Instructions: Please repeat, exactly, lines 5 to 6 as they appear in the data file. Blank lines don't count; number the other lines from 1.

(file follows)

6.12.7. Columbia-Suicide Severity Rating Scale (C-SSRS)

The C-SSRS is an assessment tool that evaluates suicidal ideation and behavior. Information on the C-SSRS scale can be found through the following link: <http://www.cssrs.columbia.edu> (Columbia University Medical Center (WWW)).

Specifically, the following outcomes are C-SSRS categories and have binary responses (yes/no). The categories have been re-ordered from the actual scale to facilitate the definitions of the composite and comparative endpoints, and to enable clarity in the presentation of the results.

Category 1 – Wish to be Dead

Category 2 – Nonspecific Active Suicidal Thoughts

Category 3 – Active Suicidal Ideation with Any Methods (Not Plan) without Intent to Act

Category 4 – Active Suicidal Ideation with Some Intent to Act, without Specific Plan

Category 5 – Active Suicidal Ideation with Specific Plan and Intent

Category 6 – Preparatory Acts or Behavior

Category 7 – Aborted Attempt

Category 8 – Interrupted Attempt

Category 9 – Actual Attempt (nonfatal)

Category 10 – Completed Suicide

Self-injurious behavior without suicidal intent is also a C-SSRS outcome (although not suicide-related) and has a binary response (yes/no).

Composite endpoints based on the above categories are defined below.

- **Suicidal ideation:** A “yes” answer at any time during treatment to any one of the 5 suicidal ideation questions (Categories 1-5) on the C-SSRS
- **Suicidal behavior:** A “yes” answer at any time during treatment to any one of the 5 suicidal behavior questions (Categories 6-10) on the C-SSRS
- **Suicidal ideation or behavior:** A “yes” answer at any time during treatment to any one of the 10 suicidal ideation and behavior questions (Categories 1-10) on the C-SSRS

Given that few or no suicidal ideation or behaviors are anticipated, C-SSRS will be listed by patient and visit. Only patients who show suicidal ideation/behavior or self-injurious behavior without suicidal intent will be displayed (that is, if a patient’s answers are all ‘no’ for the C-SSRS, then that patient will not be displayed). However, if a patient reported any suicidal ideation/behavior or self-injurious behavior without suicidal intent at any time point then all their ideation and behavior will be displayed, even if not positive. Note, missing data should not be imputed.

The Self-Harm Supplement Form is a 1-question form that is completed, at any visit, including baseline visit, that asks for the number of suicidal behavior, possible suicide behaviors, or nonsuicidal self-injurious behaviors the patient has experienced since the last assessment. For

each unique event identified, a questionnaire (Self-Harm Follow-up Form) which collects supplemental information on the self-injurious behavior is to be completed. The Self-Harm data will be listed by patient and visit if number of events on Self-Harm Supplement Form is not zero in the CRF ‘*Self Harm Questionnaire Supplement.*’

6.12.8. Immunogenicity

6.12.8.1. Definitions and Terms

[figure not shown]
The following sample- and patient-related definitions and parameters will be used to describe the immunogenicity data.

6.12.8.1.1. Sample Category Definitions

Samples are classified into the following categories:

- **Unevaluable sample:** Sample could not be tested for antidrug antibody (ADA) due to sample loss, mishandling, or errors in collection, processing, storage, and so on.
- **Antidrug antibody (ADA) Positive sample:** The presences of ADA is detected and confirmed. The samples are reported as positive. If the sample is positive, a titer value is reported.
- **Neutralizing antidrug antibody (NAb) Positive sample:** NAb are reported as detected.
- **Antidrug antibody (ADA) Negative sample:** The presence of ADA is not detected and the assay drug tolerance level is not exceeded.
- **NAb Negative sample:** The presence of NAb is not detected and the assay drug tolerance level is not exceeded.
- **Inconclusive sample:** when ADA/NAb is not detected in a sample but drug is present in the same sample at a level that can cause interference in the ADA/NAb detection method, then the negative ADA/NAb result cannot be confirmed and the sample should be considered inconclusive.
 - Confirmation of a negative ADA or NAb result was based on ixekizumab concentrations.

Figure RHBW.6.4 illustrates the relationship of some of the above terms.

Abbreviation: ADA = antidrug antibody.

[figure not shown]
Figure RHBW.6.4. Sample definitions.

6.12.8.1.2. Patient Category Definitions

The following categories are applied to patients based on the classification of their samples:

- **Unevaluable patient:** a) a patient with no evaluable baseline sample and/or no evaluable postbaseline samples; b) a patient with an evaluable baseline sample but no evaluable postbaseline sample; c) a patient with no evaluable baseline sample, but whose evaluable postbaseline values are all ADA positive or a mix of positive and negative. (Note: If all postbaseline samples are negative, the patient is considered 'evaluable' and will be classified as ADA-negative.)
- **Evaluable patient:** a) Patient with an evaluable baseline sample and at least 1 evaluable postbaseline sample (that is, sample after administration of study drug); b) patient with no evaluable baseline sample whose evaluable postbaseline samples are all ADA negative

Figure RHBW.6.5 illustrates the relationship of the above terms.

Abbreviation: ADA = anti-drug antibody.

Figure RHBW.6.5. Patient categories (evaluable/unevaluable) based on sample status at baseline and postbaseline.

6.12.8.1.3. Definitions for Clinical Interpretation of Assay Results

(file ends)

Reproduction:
Category 2 – Nonspecific Active Suicidal Thoughts

Category 3 – Active Suicidal Ideation with Any Methods (Not Plan) without Intent to Act